The biggest sporting event of the foreseeable future will not involve any athletics. No one will throw a ball, block a pass or break a tackle. There will be no highlight reel or box score, no Jumbotron or replay booth.
This year, the NFL Draft, which typically resembles a sort of ostentatious debutante ball for besuited up-and-coming football stars, will more closely resemble a workplace Zoom meeting. In the era of social distancing, football’s rookie draft represents the brightest glimmer of hope that sports will return to America before the year is out.
ABC, ESPN and NFL Network are broadcasting the festivities; but every media outlet and platform wants to try and capture the pent up excitement (and audiences) by joining the fray with mock drafts, pre-draft events, sideshows and live commentary. And teams are also hosting their own programming.
The draft, for which the stage had been literally set on the waters of the Fountains of Bellagio in Las Vegas, with players boating their way to professional contracts, will instead be held in general managers’ makeshift home offices. There will be no boats, not even handshakes—just a videoconference, subject to the mercurial whims of individual Wi-Fi connections.
Without any other American sports—except perhaps golf—on the horizon, the draft is an enormous moment for the entire sports landscape, from the fans who depend on sports and the businesses that depend on the advertising category.
A big event at a tough time for media
While fans are yearning for sports to come back and make the woes of quarantine more tolerable, sports media outlets need revenue—and the draft may help. The Ringer’s Bryan Curtis called this year’s draft a “sports media stimulus package.”
In an Ask Me Anything session on Reddit’s r/football subreddit, Washington Post NFL reporter Adam Kilgore said the ratings could be “bananas” and even “equivalent to an NFL playoff game.”
“I usually couldn’t care less about television, but I am kind of fascinated by how many people watch this,” Kilgore said in response to a user question. “People are so desperate for sports, and it’ll be a national, communal experience that I think will resonate.”
The draft won’t heal a segment of the industry already maimed by the economic turmoil wrought by Covid-19. Without any live sports to cover, Sports Illustrated has fired 6% of its already depleted editorial staff, while Vox Media’s SB Nation was hit hard by furloughs last week.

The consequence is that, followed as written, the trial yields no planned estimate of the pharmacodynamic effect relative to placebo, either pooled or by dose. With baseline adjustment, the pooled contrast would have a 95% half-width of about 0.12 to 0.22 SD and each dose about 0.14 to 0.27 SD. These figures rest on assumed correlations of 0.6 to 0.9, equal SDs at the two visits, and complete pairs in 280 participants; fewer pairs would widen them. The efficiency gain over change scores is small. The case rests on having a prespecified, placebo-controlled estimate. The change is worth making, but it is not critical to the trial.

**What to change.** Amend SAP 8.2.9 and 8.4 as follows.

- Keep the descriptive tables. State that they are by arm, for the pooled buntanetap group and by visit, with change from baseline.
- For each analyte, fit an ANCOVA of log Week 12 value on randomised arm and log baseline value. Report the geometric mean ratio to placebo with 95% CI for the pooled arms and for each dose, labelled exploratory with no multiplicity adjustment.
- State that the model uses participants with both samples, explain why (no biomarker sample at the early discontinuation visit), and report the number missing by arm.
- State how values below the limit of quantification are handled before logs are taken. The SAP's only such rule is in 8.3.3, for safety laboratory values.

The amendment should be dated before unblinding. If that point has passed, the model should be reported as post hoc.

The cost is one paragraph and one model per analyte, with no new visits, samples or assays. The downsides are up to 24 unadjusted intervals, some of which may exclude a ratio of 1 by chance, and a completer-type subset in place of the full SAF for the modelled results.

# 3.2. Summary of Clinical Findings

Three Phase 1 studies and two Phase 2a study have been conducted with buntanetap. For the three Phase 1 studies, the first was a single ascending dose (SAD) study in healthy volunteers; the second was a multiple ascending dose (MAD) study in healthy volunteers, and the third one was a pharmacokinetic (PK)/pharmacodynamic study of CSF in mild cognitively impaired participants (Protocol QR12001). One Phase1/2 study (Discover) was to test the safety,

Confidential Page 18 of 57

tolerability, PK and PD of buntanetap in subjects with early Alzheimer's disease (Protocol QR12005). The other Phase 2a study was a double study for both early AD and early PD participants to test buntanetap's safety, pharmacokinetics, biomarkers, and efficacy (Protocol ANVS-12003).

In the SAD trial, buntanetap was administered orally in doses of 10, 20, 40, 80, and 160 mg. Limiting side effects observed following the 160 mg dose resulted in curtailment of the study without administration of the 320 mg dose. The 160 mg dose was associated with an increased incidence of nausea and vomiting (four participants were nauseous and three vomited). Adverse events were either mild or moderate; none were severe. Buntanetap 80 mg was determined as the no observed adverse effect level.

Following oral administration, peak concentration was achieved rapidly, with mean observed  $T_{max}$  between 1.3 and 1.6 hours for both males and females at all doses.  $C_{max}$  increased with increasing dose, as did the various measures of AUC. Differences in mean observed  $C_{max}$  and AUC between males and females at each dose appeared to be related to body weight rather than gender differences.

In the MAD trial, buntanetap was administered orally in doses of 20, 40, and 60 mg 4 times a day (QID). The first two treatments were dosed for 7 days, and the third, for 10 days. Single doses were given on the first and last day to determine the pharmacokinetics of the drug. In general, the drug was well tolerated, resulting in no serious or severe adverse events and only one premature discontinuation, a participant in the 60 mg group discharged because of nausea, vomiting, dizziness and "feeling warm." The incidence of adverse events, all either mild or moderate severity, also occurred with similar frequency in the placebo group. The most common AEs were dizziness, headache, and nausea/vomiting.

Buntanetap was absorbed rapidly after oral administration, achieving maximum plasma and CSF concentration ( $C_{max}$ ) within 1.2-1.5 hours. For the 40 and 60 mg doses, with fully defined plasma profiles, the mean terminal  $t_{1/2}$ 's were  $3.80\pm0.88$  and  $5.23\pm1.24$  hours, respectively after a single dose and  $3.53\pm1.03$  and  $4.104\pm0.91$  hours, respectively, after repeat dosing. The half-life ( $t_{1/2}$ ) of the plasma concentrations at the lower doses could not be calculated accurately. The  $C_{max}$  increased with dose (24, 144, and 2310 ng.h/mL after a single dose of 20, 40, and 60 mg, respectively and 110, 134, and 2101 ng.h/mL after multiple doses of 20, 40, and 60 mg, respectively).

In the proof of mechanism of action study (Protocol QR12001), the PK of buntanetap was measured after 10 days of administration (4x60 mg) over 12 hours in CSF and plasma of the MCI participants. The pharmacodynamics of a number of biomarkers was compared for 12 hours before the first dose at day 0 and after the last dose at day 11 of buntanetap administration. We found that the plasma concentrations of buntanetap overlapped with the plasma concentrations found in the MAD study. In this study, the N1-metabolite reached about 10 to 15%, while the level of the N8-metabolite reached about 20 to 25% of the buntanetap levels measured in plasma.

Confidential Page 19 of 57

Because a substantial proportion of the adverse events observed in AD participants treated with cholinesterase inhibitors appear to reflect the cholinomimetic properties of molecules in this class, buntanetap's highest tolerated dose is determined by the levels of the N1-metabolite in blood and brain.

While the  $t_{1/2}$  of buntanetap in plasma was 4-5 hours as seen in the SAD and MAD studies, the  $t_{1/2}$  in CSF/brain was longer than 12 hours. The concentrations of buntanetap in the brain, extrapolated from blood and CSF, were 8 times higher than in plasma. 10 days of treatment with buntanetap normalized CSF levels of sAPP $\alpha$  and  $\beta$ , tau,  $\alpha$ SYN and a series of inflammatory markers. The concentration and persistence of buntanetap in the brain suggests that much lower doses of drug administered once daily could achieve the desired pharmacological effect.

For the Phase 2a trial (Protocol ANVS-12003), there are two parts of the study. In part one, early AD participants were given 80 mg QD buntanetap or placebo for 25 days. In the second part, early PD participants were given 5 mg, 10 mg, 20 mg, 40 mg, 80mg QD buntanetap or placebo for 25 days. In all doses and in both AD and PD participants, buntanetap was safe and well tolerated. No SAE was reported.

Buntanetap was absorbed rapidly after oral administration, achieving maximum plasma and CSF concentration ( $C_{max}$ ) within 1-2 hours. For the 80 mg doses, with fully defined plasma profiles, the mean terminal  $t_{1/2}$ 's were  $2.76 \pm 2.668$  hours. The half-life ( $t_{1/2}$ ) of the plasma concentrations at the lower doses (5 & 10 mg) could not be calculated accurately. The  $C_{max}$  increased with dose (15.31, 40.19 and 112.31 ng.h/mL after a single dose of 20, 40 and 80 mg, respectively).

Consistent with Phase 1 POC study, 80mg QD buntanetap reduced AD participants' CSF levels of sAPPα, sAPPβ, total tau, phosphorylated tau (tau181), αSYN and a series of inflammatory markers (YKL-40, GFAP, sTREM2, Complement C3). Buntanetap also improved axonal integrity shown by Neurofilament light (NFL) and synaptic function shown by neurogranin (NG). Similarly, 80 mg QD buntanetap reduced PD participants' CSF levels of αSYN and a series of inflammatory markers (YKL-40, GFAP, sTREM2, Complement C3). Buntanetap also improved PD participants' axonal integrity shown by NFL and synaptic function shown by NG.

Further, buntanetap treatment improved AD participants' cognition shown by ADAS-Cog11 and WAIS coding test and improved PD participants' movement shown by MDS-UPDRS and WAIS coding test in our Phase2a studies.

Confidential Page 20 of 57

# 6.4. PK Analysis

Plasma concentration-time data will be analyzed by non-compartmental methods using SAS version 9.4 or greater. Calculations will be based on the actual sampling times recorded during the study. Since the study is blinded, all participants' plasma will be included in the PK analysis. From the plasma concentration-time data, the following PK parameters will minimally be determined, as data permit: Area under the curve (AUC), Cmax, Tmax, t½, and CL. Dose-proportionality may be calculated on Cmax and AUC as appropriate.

As with all live sports events, publishers and platforms are seizing on the opportunity. WarnerMedia-owned sports website Bleacher Report is producing a three-night live show hosted by Adam Lefkoe, Matt Miller and Connor Rogers. For the first time, the show will appear on the B/R mobile app. (Past years’ shows were streamed over Facebook Live.)
This year’s programming is sponsored by Quicken Loans and sub-brand Rocket Mortgage, a notable partnership now that many brands’ advertising budgets are depleted.
“Once you figure that piece out, being able to bring something like this—be it something like the NFL Draft and a first-to-market opportunity [sponsoring the in-app show]—is the easier part,” Bleacher Report chief revenue officer Stefanie Rapp told Adweek.
Rapp said the NFL Draft is Bleacher Report’s “highest trafficked event” on its website and app each year. Last year, Bleacher Report saw between 15-18 million visits to its site and app on each day of the draft, increases between 45-75% as compared to an average day, the company said. Rapp declined to say how Bleacher Report’s business has fared overall during the Covid-19 crisis.
USA Today Sports is going a different route.
While it’s covering the draft on its main site and across USA Today Network local publications such as the Arizona Republic and the Indianapolis Star, plus its NFL “wire sites” like Draftwire and Patriotswire, the publisher’s main activation is a partnership with Burger King. For every Burger King delivery order made during the three-day draft, USA Today will donate $1 to local hospital staff and first responders in the 32 metro areas that have an NFL team.